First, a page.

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LECTURE 13 EVOLUTIONARY PSYCHOLOGY 演化心理学. INTRODUCTION Evolutionary psychology is one of many biologically informed approaches to the study of human behavior.

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Presentation on theme: "LECTURE 13 EVOLUTIONARY PSYCHOLOGY 演化心理学. INTRODUCTION Evolutionary psychology is one of many biologically informed approaches to the study of human behavior."— Presentation transcript:

1 LECTURE 13 EVOLUTIONARY PSYCHOLOGY 演化心理学

2 INTRODUCTION Evolutionary psychology is one of many biologically informed approaches to the study of human behavior. Along with cognitive psychologists, evolutionary psychologists propose that much, if not all, of our behavior can be explained by appeal to internal psychological mechanisms. What distinguishes evolutionary psychologists from many cognitive psychologists is the proposal that the relevant internal mechanisms are adaptations( 适应器) —products of natural selection—that helped our ancestors get around the world, survive and reproduce. To understand the central claims of evolutionary psychology we require an understanding of some key concepts in evolutionary biology, cognitive psychology, philosophy of science and philosophy of mind.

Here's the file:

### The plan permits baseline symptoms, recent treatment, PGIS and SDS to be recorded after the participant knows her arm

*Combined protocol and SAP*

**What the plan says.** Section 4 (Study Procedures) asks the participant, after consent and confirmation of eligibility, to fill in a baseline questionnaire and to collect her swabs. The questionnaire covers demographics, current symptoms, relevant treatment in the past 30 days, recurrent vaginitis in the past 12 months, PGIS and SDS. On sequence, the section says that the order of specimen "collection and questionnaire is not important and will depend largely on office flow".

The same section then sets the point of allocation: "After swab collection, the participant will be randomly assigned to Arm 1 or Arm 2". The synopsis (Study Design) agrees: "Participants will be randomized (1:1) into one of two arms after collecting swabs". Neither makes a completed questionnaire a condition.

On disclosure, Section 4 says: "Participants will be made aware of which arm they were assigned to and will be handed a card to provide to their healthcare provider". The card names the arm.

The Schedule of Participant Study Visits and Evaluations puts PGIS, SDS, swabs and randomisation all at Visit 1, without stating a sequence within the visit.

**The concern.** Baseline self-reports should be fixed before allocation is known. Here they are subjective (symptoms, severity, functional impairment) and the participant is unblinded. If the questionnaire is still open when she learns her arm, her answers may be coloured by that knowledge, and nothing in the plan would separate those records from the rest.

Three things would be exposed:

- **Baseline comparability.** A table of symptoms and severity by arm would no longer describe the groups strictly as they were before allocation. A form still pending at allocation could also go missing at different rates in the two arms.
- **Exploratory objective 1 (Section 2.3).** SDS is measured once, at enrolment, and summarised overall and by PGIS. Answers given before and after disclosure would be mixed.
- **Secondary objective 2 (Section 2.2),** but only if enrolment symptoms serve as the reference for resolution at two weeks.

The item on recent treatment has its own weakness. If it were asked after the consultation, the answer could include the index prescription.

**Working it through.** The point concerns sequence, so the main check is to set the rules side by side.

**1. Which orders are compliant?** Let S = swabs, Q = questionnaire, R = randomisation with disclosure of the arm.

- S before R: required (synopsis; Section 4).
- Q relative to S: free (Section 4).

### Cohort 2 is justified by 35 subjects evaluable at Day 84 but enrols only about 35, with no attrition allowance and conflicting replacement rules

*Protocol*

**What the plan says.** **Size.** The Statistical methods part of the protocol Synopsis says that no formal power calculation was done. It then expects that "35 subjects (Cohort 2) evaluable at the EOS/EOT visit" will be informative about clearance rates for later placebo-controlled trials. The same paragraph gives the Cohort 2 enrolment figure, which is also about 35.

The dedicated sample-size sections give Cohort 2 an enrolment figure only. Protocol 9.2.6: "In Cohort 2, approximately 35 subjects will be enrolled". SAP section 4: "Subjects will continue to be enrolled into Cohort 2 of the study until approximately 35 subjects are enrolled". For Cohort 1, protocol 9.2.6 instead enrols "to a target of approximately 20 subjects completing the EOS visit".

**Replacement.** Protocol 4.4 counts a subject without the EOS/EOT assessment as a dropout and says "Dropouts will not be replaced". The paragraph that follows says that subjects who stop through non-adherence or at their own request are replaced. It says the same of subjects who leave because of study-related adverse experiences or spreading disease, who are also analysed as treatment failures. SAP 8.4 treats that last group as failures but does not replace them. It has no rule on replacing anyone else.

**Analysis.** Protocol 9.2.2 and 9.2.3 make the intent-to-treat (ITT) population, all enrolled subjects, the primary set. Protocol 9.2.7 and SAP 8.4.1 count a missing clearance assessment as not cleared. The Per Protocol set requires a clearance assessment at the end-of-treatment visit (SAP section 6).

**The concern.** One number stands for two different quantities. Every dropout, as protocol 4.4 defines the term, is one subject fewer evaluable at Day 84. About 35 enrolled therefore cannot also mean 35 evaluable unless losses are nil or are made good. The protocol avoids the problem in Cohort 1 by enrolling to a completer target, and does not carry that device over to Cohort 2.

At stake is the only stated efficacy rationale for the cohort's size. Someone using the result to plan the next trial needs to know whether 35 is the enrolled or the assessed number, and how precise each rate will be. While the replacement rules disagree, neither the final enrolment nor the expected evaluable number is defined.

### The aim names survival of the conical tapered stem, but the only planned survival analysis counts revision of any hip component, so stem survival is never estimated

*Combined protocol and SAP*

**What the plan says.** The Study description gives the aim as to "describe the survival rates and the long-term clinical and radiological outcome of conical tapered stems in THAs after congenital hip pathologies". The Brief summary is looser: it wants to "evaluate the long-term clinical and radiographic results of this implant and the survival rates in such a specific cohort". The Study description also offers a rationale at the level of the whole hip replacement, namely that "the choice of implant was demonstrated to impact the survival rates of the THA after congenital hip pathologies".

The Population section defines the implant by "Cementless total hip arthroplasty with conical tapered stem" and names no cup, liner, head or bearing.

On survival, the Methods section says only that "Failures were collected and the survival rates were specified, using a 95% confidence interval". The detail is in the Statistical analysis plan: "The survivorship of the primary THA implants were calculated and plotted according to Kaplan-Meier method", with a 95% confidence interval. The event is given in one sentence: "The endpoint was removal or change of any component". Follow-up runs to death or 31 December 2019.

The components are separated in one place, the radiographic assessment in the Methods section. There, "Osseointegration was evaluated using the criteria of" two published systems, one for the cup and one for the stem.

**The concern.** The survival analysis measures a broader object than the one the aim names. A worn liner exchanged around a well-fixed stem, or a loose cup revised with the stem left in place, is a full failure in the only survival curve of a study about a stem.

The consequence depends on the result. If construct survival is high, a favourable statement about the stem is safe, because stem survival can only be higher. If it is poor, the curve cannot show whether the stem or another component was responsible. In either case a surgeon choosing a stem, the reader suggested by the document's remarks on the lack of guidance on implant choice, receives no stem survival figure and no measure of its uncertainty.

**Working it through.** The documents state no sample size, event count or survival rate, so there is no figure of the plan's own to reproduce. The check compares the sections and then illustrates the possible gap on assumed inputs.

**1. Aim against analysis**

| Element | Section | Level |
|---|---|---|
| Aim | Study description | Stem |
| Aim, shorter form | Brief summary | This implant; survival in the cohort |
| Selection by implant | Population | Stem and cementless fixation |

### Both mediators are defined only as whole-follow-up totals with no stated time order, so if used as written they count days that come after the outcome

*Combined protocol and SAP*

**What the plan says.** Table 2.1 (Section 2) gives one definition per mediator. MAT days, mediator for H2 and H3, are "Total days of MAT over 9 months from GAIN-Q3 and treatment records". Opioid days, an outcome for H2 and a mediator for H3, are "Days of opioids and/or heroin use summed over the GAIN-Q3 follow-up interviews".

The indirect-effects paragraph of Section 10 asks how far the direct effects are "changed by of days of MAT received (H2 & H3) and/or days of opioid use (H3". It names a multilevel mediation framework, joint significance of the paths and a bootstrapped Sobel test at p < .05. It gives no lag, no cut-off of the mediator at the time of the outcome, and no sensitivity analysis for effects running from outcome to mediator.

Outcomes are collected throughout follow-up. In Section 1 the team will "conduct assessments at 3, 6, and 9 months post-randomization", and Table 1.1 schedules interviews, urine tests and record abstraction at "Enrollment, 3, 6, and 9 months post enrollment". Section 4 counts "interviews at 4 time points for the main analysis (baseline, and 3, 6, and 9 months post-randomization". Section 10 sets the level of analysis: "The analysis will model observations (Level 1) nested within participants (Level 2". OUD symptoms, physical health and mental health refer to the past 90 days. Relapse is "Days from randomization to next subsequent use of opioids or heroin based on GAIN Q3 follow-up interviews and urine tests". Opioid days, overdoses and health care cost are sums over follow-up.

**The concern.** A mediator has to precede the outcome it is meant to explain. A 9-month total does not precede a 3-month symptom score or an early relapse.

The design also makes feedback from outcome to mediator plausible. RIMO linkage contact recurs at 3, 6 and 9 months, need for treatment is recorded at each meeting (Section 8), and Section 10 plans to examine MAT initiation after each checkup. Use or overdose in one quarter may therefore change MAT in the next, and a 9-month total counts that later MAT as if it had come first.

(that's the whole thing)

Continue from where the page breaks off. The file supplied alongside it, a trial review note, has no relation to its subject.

3 INTRODUCTION Philosophers are interested in evolutionary psychology for a number of reasons. For philosophers of science —mostly philosophers of biology—evolutionary psychology provides a critical target. There is a broad consensus among philosophers of science that evolutionary psychology is a deeply flawed enterprise. For philosophers of mind and cognitive science evolutionary psychology has been a source of empirical hypotheses about cognitive architecture and specific components of that architecture. Philosophers of mind are also critical of evolutionary psychology but their criticisms are not as all-encompassing as those presented by philosophers of biology. Evolutionary psychology is also invoked by philosophers interested in moral psychology both as a source of empirical hypotheses and as a critical target.

4 THE RESEARCH TRADITION OF EP Evolutionary psychology rests upon specific theoretical principles not all of which are shared by others working in the biology of human behavior. For example, 1.human behavioral ecologists( 人类行为学家 ) present and defend explanatory hypotheses about human behavior that do not appeal to psychological mechanisms. Behavioral ecologists also believe that much of human behavior can be explained by appealing to evolution while rejecting the idea held by evolutionary psychologists that one period of our evolutionary history in the source of all our important psychological adaptations (Irons 1998). 2. Developmental psychobiologists (发育心理 — 生物学家) take yet another approach: they are anti-adaptationist. These theorists believe that much of our behavior can be explained without appealing to a suite of specific psychological adaptations for that behavior. Instead they emphasize the role of development in the production of various human behavioral traits. From here on, “evolutionary psychology” refers to a specific research tradition among the many biological approaches to the study of human behavior.